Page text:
Louisiana Faces Commandments Conundrum
Ed Brayton finds the Louisiana State Legislature playing God—or at the very least Moses, as lawmakers attempt to come up with a version of the Ten Commandments that Catholics, Protestants, and Jews can agree on:
The bill would allow the display of the Ten Commandments, along with other documents of religious historical significance, in government buildings.
The wording of the bill is designed to comply with recent U.S. Supreme Court decisions regarding the separation of government and religion.
The committee didn’t settle on the version to include but did amend the more Protestant-oriented version in the bill after a civil-rights lobbyist noted some disparities.
“It says ‘murder’ rather than ‘kill,'” said Michael Malec, noting the Sixth Commandment, which commonly reads “Thou shalt not kill.”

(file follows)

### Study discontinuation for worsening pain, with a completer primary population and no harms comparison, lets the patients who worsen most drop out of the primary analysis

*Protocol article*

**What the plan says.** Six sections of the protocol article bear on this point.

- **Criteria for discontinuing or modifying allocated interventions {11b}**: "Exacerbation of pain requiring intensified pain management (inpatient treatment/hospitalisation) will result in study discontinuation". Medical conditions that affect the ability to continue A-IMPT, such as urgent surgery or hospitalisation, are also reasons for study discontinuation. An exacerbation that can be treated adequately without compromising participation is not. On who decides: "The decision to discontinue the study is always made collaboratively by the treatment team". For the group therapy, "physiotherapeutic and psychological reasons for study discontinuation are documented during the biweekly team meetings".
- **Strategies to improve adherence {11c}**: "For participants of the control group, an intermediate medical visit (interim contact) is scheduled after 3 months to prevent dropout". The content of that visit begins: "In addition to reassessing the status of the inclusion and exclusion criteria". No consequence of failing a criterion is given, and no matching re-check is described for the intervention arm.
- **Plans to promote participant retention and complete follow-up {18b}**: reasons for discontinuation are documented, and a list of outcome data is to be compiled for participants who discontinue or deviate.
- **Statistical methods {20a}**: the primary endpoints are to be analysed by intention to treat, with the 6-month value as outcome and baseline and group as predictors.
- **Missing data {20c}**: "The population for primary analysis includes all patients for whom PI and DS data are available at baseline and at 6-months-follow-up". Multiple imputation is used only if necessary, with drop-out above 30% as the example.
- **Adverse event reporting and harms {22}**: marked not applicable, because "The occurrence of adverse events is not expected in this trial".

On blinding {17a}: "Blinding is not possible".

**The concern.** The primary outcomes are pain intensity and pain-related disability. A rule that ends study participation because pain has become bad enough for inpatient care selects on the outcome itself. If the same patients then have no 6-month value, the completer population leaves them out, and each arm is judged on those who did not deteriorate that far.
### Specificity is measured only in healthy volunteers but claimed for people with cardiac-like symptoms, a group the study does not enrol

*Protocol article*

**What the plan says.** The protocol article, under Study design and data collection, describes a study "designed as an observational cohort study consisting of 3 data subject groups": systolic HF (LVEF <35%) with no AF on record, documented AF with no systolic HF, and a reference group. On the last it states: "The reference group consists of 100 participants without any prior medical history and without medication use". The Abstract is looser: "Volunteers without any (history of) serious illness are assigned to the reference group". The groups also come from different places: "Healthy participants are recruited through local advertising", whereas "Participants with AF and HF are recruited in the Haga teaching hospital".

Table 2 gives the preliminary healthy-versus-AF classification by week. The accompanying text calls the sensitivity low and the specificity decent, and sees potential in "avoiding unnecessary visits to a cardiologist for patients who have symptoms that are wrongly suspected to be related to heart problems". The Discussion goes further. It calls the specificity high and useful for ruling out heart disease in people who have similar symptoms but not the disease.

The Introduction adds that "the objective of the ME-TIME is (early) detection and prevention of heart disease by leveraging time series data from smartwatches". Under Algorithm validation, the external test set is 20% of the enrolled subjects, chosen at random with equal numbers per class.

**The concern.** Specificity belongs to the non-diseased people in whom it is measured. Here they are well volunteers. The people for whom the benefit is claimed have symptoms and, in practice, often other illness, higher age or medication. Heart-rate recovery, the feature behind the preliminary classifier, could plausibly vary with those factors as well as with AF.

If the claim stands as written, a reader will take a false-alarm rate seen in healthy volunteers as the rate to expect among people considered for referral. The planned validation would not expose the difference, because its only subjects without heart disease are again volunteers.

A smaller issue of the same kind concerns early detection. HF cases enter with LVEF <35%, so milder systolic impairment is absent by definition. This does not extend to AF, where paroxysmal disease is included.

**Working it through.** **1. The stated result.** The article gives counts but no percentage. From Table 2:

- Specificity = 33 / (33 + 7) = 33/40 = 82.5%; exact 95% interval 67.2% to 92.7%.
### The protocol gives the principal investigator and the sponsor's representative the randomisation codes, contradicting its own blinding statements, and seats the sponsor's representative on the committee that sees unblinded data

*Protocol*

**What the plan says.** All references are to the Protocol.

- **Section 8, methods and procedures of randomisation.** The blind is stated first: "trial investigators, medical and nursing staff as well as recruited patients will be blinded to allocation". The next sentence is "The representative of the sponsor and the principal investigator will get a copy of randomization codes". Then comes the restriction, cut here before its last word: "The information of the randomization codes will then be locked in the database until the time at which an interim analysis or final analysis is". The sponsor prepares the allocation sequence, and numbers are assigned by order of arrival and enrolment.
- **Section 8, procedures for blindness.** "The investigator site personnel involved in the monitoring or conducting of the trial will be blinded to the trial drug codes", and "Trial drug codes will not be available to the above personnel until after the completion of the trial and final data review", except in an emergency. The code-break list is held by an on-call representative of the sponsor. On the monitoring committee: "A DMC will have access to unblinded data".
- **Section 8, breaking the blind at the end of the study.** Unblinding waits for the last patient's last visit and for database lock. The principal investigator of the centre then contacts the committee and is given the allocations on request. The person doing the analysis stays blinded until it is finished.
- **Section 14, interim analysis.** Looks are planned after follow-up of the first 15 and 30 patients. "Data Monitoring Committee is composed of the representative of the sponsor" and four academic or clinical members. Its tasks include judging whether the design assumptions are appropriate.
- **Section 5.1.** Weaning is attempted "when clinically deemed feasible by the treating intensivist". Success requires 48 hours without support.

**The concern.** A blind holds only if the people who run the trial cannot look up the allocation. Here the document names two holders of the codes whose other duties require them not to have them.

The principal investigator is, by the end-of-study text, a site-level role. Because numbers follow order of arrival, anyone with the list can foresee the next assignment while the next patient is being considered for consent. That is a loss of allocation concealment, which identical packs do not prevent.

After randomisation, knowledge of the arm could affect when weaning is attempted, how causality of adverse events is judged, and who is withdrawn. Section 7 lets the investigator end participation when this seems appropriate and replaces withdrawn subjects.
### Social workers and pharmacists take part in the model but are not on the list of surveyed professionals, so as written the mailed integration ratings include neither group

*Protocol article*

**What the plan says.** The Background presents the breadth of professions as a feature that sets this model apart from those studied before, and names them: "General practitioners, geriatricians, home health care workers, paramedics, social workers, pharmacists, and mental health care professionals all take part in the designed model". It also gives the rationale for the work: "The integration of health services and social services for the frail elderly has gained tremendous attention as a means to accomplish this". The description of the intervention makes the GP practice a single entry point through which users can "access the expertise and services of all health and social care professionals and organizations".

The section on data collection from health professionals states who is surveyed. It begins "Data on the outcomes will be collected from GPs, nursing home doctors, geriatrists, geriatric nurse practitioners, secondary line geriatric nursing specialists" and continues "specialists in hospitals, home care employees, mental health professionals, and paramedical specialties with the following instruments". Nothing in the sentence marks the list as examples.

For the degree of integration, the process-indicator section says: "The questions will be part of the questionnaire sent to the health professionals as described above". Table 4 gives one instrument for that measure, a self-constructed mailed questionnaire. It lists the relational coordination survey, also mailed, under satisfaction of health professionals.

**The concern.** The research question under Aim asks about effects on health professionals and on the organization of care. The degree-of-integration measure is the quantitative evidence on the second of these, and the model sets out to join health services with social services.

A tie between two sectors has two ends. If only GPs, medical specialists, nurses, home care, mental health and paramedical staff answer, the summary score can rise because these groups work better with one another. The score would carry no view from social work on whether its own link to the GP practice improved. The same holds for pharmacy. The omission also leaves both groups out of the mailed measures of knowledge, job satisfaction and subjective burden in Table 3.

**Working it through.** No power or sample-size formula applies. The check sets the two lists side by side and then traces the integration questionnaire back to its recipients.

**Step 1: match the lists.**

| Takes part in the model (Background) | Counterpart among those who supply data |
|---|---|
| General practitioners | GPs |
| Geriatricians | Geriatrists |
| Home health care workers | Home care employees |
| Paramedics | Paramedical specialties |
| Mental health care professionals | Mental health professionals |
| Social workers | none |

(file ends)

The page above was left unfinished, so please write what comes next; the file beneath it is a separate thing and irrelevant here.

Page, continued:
“We can change that,” replied Rep. Peppi Bruneau, R-New Orleans, who handled the bill for its absent author, Sen. James David Cain, R-Dry Creek.
While the committee was at it, Bruneau said it might as well change the spelling of “honor” in the Fifth Commandment — “Honor thy father and thy mother” — which in the bill was spelled “honour.” …
First Circuit Court of Appeal Judge Bob Downing, who at one time displayed the Ten Commandments in his office, said the version should be left up to the group installing the display.
“Generally, people don’t have a clue what the difference is between the Protestant and Catholic versions,” said Downing. “Go to different people and ask them what’s the difference.”
I’m not sure which outcome is worse: a legislative committee deciding to rewrite the Ten Commandments to find a compromise, or various religious groups squabbling over whose version of the Commandments will be displayed in public spaces.